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What do we use to communicate?

August 17th, 2008 by Graham Attwell

Last week I undertook two days of interviews with staff from a large educational service company in the UK. The interviews formed part of a series of enthnographic studies being undertaken by the Mature project to look at how information and knowledge are developed within organisations. Obviously communciation is a key part of this and we talked to workers at all levels of the organisation how they communictaed, about what and with who.

I suppose I should not have been surprised by the results but I was. The main means of communication is email. Everone used email on a daily basis for communciating about all kinds of things – including when soemone brought cake into a district office. There appeared to be no policy on what should be communicated – it being left up to individuals to decide what should be emailed to who. And although most epople said they found i quite hard keeping up with the volume of emails all were adamant that it was critical to their work.

I guess it would be possible to move a lot of this traffic to another platform – an intranet or wiki – although there is a temptation not to tinker with soemthing which is not broken. But n or discussions on learning platforms, PLEs and the rest, I think we have fogotten how important email is to peoples’ informal learning and work.

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5 Responses to “What do we use to communicate?”

  1. A. T. Wyatt says:

    I agree that e-mail is a critical communication piece, particularly in the workplace. Why?

    It comes to you

    Because it is such a commonly used tool, it is probably already installed and supported well by
    your workplace (not blocked, not requiring additional logins, already populated by the people you most need to communicate with via address books)

    It is simple/transparent. This is an application everyone understands because they have been using it for a long time. No additional learning curve.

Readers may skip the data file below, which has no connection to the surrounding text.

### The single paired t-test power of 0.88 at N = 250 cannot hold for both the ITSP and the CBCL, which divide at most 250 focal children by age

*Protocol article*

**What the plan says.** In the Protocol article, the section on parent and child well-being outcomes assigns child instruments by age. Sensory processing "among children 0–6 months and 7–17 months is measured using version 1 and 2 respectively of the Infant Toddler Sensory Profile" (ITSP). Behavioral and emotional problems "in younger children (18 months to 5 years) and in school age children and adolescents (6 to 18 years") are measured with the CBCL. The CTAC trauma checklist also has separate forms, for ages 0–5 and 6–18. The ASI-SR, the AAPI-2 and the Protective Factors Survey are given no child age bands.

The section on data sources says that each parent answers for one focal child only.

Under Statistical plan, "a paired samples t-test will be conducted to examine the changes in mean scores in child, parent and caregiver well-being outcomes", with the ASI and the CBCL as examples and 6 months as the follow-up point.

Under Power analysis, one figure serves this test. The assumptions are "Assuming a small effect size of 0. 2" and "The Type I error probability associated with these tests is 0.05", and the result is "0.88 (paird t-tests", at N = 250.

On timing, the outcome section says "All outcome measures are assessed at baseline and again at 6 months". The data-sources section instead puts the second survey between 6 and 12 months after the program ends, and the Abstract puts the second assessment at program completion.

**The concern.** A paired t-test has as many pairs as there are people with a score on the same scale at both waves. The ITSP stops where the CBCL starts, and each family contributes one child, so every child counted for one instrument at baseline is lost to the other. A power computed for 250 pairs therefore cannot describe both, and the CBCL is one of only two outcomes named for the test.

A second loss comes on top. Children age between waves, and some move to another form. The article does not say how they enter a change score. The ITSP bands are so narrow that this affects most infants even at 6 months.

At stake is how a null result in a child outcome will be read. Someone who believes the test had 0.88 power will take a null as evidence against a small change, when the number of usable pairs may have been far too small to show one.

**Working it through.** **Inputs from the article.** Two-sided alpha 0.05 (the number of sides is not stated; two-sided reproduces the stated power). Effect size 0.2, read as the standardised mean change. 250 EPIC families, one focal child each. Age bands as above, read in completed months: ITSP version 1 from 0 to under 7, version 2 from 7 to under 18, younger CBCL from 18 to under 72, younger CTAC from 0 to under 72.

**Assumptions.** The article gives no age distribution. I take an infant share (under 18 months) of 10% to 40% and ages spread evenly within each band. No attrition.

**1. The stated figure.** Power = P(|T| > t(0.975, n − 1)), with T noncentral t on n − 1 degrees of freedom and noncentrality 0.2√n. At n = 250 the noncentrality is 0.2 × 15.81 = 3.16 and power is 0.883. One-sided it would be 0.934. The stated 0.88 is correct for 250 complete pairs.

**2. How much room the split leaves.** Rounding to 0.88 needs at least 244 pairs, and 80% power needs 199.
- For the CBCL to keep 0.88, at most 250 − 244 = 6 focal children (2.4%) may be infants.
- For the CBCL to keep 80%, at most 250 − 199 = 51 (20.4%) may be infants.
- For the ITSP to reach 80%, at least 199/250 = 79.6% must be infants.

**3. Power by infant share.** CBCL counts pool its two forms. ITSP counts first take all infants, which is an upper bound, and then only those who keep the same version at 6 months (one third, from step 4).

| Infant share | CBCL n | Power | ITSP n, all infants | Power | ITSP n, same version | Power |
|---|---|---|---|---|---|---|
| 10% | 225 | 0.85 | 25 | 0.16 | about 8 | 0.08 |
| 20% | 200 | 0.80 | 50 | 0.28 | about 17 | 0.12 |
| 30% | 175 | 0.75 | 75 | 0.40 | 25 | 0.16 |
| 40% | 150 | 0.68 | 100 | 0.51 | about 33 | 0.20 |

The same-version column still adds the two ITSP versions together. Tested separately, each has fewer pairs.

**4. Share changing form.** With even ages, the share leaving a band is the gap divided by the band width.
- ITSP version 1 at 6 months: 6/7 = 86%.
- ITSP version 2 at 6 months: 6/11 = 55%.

You have excellent tools for archiving, filtering, searching (well, if you have a good client!)

    It is often integrated with other productivity apps–calendar, etc.

    It can be asynchronous or synchronous

    You can email to individuals, to groups, use BCC and CC and it is not hard to set up contacts/contact lists for groups you use often.

    While I like and use many of the emerging tools, they probably have a long way to go to displace email. Because it is a mature application, it has many many advantages with respect to features, interface, and support.

  2. Graham Attwell says:

    I think your point on maturity is important.

    What other tools are approaching maturity?

  3. A. T. Wyatt says:

    Traditional learning management systems are pretty mature. Witness the common toolset (which is starting to incorporate more interactive tools within a common interface). I think that it is easy for “early adopters” to develop an “expert blind spot” when it comes to moving through, between, and harnessing the power of disparate tools. But if your goal is moving into getting a large percentage of your people to adopt, the barriers are surprisingly high. I get frustrated because my colleagues “don’t get it” and they are frustrated with me because I can’t seem to understand that they “don’t need it!” Email, of course, we all agree that we need! Honestly, a lot of our faculty don’t really use most of the features of the LMS either. They just don’t see the need. And when I make the effort to stand in their shoes, I usually come away with a good deal of sympathy for their position.

    More on change management theory. . . the drivers are really an important thing to understand when you are trying to encourage adoption.

  4. Have to say that this is the conclusion I have just come to after a year of experimenting with any number of forms of communication.

  5. Tobias Nelkner says:

    I don’t think we have forgotten the importance of e-mail communication. But I think it’s a real challenge to introduce e-mails in a PLE framework, because this is the typical program almost no one would change. So I think it implies one of the most hardly resolvable points of a PLME: We have to build a bridge between online services and tools and the ones that are on your desktop. Moreover, I think it’s the same with IM Clients; interviews have shown this, too.

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